But what I’m sure going to do, is saying a word or two to the wardrobe some of the famous Hollywood Elite wore today. Of course, I cannot show every single participant and wardrobe here. But I picked the ones that triggered the most reaction in me. I promise one thing I’ll do my best. All these comments are strictly my personal opinion and my own taste. I hope you’ll enjoy the pictures, the comments, and if you agree or disagree with me, let me know in the comments.
We have a few nice, impressive and safe dresses here with some of our beloved Hollywood actresses, Renee Zellweger, Natalie Portman, Salma Hayek, and Scarlet Johansson
We also have a nicely and safely dressed Mindy Kaling, Julia Louis-Dreyfus, Kelly Ripa, and America Ferrera, who is glowing, thanks to her pregnancy. Congratulations, America.
I hope very much you’ll forgive me for interrupting the ‘Ladie’s Oscar Night’ for a few pictures of very well dressed (and other) gentlemen. We have, of course, the very well classically dressed tuxedo participants: Brad Pitt, Keanu Reeves (here with his date: his Mom), Taika Waititi, Tom Hanks, Leo DiCaprio, and Rami Malek.
Of course, we have two more gentlemen that need to be mentioned, our all-time-favorites, Robert DeNiro and Al Pacino, one of them in a classic tux while Al Pacino looks his typical self, a bit ragged, a bit disheveled, just as we all love him.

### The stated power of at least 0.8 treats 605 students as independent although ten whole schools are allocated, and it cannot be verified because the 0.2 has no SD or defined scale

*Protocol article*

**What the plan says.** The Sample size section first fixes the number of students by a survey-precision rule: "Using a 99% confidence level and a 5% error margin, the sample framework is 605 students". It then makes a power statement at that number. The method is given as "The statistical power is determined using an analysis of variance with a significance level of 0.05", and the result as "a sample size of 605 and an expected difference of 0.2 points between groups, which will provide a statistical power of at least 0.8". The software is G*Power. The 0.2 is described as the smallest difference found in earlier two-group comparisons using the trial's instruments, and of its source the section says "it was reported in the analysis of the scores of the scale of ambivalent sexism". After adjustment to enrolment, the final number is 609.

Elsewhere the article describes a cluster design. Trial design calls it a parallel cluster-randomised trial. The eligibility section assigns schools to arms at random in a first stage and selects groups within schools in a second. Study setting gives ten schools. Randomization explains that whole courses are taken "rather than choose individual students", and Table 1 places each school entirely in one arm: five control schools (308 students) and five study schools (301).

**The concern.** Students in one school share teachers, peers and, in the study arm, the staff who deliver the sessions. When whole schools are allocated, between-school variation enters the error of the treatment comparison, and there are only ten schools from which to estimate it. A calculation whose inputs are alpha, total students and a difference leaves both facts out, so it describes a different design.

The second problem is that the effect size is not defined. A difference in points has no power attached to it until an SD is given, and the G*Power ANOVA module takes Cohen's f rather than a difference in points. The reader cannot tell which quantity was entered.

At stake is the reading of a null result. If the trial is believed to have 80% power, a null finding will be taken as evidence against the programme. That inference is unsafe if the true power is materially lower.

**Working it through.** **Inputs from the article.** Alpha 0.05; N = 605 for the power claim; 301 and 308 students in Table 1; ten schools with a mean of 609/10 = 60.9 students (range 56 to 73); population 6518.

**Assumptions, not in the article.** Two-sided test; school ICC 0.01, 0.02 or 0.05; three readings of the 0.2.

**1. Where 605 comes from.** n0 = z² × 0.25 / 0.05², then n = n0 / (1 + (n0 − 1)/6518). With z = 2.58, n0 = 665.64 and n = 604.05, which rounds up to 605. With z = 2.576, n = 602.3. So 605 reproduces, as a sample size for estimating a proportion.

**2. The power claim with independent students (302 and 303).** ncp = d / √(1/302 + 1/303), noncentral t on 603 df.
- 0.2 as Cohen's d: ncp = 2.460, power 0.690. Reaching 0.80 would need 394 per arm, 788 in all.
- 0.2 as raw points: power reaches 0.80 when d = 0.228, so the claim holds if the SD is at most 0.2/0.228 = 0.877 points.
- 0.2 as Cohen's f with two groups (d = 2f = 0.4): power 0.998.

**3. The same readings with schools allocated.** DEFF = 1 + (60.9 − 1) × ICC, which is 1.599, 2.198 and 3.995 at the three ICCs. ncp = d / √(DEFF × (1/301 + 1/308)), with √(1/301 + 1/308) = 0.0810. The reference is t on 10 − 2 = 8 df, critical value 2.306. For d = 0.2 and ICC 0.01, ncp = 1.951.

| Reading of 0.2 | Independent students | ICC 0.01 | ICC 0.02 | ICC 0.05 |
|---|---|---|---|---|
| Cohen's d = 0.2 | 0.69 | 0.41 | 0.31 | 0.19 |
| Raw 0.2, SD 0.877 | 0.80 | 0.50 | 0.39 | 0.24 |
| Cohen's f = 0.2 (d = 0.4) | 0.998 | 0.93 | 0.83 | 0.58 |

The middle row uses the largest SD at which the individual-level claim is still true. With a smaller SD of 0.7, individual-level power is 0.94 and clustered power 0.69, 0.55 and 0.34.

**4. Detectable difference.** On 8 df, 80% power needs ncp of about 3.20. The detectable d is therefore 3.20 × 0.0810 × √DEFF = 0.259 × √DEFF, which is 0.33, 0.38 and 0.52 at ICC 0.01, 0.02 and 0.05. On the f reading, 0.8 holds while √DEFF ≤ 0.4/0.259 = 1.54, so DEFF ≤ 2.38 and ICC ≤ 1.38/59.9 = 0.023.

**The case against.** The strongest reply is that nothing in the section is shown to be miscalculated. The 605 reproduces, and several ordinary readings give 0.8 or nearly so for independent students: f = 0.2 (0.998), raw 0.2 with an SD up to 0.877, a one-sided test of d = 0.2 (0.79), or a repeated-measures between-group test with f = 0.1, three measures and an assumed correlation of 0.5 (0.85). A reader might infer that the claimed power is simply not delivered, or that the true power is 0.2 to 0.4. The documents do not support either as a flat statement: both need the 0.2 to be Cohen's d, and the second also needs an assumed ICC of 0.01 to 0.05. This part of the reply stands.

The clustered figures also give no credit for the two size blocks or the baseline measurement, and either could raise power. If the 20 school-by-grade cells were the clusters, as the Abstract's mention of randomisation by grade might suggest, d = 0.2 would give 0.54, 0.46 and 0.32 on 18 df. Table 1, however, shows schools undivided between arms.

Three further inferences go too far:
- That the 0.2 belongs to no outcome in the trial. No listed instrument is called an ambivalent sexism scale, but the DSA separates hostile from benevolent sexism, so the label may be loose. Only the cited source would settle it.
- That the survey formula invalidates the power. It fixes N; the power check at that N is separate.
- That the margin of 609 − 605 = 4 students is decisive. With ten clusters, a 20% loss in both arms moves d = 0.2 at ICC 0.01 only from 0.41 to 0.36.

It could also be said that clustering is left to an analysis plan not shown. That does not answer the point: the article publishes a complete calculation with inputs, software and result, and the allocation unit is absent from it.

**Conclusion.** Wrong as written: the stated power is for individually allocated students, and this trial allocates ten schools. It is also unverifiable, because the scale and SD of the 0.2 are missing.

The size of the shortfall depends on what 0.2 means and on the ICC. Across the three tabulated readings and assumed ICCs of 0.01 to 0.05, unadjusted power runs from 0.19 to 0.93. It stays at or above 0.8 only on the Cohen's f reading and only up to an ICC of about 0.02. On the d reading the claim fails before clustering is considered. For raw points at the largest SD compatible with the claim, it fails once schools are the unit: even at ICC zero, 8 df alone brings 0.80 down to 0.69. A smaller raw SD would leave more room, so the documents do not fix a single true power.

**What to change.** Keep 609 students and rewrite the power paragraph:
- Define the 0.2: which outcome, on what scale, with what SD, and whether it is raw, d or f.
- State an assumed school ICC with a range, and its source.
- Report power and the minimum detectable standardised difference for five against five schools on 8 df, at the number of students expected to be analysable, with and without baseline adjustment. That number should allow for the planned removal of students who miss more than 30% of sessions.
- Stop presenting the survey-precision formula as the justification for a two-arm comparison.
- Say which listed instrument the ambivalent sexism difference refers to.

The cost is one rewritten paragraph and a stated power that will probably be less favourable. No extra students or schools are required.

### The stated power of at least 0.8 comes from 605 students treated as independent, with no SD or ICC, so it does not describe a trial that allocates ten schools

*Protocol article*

And then, of course, two to mention whose choice of wardrobe (or stylist), I, unfortunately, cannot understand: Timothée Chalamet and Billy Porter. It is one thing to be yourself, it’s another thing to look completely out of place and out of space. To me, that’s a no-go, sorry.
We have breathtaking dress picks, like Laura Dern, Sigourney Weaver, Sandra Oh, and Cynthia Erivo. I know, I read in some places, Sandra Oh belonged to the worst dressed actresses, but I don’t agree. I think she looks fresh and beautiful in her golden ruffled Ellie Saab dress. Also, I heard comments that Laura Dern’s dress is horrible, I don’t think so. I’m quoting my sister here: ‘Normally I don’t like black and pink mixed, but that is not classic pink, it’s more a discreet powder tone which makes her look classic and gorgeous.’. To me, Sigourney Weaver’s forest green dress is a timeless classic, simple but elegant, and makes her look beautiful. And of course, Cynthia’s dress, even as unusual it is, it’s still elegant and makes her look regal.